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C. Souls and Spirits VI. All monads have perception and appetition and the self-sufficiency of inherent development. But • some monads—to be called souls—also have consciousness and memory (19, 20, 24); • these monads enjoy a more heightened and developed mode of (conscious) perception (21); • this sort of perceptual experience is orderly and coherently interconnected (23). VII. The more sophisticated perceptual experience of the conscious sort that is found only in the more developed soui-endowed organisms • reflects the physiological make-up of the animals that manifest it (25); • is accompanied by memory in a way that brings a law of association into operation (26); • is also accompanied by a capacity for imagination (27).

The existence of the best accordingly roots in the free will of God (55). XVI. God's commitment to the realization of perfection in the real world • involves a coordination among all existing situations which attunes all things to one another in smoothly coordinated interrelations (56); •means that each substance represents a particular point of view regarding one single unified whole (57); • maximizes realizable perfection by way of an optimal combination of variety and orderliness (58). XVII.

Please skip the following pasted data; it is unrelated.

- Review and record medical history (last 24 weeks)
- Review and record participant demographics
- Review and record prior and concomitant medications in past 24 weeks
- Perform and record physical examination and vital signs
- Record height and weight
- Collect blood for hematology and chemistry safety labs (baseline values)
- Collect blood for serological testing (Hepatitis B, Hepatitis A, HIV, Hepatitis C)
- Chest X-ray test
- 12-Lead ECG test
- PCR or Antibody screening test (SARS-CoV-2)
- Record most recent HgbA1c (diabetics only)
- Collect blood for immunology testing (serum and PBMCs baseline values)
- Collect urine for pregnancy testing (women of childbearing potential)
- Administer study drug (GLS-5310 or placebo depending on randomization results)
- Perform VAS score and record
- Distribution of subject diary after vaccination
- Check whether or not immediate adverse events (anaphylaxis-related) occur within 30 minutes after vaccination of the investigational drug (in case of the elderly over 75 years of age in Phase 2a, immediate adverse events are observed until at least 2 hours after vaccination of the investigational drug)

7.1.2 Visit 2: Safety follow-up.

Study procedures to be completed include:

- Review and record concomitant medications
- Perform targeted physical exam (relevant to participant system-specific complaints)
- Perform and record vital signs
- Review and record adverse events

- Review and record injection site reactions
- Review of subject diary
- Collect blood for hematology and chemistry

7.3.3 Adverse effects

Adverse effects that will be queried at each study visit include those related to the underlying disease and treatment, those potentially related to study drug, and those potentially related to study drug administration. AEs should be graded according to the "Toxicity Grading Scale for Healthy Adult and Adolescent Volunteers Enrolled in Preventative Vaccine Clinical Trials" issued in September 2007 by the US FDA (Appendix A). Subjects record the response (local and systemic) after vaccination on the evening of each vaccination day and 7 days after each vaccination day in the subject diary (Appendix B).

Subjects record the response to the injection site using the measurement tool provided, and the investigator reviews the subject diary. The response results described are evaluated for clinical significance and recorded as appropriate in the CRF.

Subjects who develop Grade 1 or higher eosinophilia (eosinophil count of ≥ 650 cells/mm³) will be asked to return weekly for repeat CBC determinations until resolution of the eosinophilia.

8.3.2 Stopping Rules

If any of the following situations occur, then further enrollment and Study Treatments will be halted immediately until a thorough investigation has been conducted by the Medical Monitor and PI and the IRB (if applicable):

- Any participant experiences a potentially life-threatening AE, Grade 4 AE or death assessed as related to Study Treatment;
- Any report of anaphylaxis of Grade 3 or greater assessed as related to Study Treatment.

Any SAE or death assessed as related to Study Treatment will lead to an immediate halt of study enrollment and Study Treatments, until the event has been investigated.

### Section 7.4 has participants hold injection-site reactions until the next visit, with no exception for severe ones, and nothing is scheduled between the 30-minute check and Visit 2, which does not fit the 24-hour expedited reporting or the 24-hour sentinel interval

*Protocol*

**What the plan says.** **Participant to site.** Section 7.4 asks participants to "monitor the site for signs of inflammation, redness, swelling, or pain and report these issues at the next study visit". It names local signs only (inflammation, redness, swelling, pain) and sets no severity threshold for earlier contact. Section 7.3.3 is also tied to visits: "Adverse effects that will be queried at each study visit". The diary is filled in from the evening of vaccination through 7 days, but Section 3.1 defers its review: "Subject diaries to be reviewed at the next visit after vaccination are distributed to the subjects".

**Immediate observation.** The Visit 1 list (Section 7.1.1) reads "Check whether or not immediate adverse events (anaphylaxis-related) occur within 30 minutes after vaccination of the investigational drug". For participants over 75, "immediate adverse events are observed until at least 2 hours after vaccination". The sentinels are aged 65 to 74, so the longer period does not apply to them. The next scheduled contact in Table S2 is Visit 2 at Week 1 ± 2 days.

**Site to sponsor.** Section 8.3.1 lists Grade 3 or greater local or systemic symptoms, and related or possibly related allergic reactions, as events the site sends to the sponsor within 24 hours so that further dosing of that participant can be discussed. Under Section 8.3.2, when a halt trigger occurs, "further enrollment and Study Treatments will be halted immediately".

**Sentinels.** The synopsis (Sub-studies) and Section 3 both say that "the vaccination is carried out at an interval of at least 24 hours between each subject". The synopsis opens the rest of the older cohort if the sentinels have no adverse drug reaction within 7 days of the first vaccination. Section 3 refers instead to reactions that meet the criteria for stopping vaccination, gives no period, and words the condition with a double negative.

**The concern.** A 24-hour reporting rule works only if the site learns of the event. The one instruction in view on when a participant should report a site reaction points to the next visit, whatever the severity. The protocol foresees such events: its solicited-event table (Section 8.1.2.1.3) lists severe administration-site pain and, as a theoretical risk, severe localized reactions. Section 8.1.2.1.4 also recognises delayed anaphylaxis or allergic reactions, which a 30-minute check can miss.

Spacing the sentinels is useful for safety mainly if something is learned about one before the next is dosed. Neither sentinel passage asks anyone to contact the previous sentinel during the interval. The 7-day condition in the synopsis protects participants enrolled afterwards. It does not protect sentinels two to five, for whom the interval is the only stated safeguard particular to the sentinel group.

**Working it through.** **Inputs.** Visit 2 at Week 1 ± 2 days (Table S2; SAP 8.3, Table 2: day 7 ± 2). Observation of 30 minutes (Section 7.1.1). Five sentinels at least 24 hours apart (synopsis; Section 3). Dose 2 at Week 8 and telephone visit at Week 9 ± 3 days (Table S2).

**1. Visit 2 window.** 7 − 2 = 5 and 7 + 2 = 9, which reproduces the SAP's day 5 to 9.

Even as an Aristotelian entelechy is an organically self-developing organism, so a monad is a metaphysically self-developing mechanism (an "incorporeal automaton"). Leibniz's Use of Analogies and Principles 39 19. Even as souls have conscious perception and appetites, so simple monads have unconscious perception and appetition. 20. Even as in sleep and fainting human minds fall into occasional unconsciousness, so bare monads standardly function in unconsciousness. 21. Unconscious is to conscious perception as death and fainting are to the waking experience of souls.

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